The Center for Podiatric Care and Sports Medicine

Fixing it FAST: Revolutionary New Achilles Tendonitis and Plantar Fasciitis Treatment

Posted by on Tuesday, February 19th, 2013


Any serious athlete knows that practice makes perfect. You’re focused, you’re determined, and you know you can make yourself better if only you work hard enough. So you train, and train, and train. You run, jump, stretch, lift weights, and practice for hours at a time. You visualize the game when you’re going to bed at night, and wake up ready to play the next morning. You’re a machine. You’re unstoppable. You’re seeing amazing results. Then you get tendonitis.


Tendon pain can be caused by a number of factors including trauma and repetitive motion. If you play tennis, repetitive swinging of the arm can cause tennis elbow, a tendon injury. If you play soccer, repetitive sprints and the stress of bouncing on your toes for 90-minutes straight can cause Achilles tendonitis, a tendon injury in your heel. If you play basketball, leaping for rebounds and landing on a hard floor can cause plantar fasciitis, a tendon injury in that tight band of tissue in the arch of your foot. Sometimes these injuries heal with minimal interventions but for the committed athlete, they often become chronic. Any tendon injury, over time, may develop scar tissue, inhibiting motion in your joint and causing pain. If this damaged tendon goes untreated, the pain and immobility will likely prevent you from doing what you love: playing your sport.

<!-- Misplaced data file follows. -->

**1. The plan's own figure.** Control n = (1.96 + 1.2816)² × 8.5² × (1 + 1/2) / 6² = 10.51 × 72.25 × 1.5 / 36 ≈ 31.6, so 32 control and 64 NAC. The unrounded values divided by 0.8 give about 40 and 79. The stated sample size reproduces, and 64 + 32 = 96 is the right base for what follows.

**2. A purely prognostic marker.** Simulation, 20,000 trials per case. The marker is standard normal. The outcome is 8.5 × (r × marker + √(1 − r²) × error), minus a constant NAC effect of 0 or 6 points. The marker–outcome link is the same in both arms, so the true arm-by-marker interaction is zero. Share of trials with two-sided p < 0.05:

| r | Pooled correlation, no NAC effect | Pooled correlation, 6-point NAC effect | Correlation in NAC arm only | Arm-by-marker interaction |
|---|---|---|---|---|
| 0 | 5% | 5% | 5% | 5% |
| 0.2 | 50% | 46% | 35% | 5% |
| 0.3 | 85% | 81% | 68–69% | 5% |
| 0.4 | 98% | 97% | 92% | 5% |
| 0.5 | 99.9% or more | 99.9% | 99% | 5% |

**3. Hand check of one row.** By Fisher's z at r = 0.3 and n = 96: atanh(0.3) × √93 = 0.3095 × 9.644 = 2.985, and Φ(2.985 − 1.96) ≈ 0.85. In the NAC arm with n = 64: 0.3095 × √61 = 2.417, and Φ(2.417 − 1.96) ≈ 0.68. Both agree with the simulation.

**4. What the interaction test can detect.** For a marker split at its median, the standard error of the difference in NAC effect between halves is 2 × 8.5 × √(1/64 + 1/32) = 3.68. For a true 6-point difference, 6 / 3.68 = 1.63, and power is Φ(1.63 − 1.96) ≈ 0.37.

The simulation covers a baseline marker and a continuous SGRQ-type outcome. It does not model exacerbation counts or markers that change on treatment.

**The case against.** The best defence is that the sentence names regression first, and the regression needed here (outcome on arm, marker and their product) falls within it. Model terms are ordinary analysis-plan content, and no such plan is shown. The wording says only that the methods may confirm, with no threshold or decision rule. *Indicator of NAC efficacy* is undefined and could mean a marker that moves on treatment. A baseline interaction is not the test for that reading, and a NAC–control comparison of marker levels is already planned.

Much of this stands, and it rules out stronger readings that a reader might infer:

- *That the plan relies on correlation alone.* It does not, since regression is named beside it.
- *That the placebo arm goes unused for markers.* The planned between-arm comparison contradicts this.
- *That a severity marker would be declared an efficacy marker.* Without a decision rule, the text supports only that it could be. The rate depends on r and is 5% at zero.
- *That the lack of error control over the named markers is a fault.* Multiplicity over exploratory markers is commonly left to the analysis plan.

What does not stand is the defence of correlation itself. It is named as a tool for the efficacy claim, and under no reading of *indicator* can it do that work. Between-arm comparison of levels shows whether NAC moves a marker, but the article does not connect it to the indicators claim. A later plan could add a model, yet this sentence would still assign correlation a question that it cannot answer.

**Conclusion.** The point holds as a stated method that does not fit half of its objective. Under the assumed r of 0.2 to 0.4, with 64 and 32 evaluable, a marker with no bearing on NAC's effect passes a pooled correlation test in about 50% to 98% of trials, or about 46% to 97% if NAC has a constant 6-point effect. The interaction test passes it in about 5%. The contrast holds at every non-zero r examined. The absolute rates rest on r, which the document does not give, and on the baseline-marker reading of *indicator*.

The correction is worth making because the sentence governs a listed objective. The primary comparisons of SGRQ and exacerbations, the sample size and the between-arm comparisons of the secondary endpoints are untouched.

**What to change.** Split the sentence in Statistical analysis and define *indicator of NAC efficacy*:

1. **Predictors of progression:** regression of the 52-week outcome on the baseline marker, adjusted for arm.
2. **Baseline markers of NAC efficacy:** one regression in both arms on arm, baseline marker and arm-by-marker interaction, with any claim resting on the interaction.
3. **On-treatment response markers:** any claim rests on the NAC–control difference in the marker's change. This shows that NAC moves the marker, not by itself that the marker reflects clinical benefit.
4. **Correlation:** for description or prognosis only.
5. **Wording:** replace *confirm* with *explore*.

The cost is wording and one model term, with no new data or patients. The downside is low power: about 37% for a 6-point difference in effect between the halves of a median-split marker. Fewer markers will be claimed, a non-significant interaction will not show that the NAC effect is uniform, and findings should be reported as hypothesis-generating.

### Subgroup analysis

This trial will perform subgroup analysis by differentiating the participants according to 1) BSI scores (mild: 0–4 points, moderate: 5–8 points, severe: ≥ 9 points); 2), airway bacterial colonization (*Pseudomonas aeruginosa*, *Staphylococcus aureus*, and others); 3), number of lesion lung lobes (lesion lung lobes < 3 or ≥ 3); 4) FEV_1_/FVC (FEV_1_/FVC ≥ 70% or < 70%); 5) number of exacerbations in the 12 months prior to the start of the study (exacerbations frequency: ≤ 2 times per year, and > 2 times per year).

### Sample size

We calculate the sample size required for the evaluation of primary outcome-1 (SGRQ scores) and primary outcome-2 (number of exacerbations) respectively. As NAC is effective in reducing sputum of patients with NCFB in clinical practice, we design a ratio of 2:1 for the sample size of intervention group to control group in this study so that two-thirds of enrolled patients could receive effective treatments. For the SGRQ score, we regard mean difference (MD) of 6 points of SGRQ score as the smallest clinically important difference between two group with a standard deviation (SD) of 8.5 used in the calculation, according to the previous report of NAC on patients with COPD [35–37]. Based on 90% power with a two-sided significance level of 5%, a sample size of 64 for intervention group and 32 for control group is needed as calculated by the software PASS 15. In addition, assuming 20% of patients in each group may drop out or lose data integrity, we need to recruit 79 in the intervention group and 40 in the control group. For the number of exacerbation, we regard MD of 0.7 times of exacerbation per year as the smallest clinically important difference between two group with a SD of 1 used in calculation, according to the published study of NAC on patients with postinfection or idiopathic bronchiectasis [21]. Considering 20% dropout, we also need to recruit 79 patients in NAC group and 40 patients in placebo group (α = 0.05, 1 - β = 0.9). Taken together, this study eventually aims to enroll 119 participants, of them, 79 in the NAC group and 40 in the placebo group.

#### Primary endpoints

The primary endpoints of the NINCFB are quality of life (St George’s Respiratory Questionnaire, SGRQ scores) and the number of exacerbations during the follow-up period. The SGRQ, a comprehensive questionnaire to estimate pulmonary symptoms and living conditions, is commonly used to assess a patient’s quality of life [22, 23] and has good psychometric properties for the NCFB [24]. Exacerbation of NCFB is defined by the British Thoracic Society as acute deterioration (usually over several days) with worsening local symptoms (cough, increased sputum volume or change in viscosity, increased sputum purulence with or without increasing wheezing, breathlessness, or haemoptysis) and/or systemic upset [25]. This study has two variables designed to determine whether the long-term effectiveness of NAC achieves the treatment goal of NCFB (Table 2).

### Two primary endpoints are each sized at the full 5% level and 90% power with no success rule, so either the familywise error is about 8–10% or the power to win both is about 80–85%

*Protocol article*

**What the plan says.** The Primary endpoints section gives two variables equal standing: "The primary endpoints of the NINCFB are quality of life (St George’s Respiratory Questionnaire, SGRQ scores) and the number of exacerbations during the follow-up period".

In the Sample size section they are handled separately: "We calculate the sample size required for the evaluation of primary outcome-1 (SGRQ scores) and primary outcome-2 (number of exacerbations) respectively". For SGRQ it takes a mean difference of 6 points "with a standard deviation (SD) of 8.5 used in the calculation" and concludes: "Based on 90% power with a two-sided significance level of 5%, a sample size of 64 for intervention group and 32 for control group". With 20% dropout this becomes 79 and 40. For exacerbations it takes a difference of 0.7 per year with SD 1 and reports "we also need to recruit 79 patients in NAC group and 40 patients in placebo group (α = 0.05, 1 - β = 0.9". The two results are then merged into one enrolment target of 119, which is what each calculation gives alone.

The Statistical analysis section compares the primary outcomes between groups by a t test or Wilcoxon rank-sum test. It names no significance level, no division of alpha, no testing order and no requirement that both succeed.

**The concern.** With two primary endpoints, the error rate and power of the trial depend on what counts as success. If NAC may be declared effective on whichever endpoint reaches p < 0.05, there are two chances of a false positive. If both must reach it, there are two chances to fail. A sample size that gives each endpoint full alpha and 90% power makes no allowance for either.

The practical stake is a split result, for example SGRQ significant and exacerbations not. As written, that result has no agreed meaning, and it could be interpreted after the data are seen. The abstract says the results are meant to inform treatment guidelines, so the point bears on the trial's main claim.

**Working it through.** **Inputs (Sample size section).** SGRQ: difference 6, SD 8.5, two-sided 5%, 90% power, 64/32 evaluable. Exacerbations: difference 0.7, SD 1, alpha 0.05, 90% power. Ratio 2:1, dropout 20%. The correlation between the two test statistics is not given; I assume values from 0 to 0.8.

Fortunately for you (and for many of us with chronic tendon injuries) a new procedure can dramatically improve functionality while reducing pain by removing the scar tissue that has accumulated around your tendon. The procedure is called FAST (Fasciotomy and Surgical Tenotomy). It’s a minimally invasive treatment that can be done in your doctor’s office under local anesthesia. Most patients can return to normal activities within six weeks. Unlike open surgical procedures, FAST minimizes damage to surrounding tissue, speeding recovery and improving outcomes. And, you avoid the dangers inherent in general anesthesia.



It’s often best to try non-surgical interventions first, like rest, nighttime immobilization, anti-inflammatory drugs, and physical therapy exercises. But for many tendonitis sufferers, these techniques don’t address the underlying problem. They may relieve pain temporarily or help to strengthen muscles, but they don’t do much for accumulated scar tissue. The only person who can determine the best treatment options for you is your doctor. If you have a tendon injury and want to learn about your options, contact The Center for Podiatric Care and Sports Medicine.


If you have any foot problems or pain, contact The Center for Podiatric Care and Sports MedicineDr. Josef J. GeldwertDr. Katherine Lai, Dr. Ryan Minara and Dr. Mariola Rivera have helped thousands of people get back on their feet. Unfortunately, we cannot give diagnoses or treatment advice online. Please make an appointment to see us if you live in the NY metropolitan area or seek out a podiatrist in your area.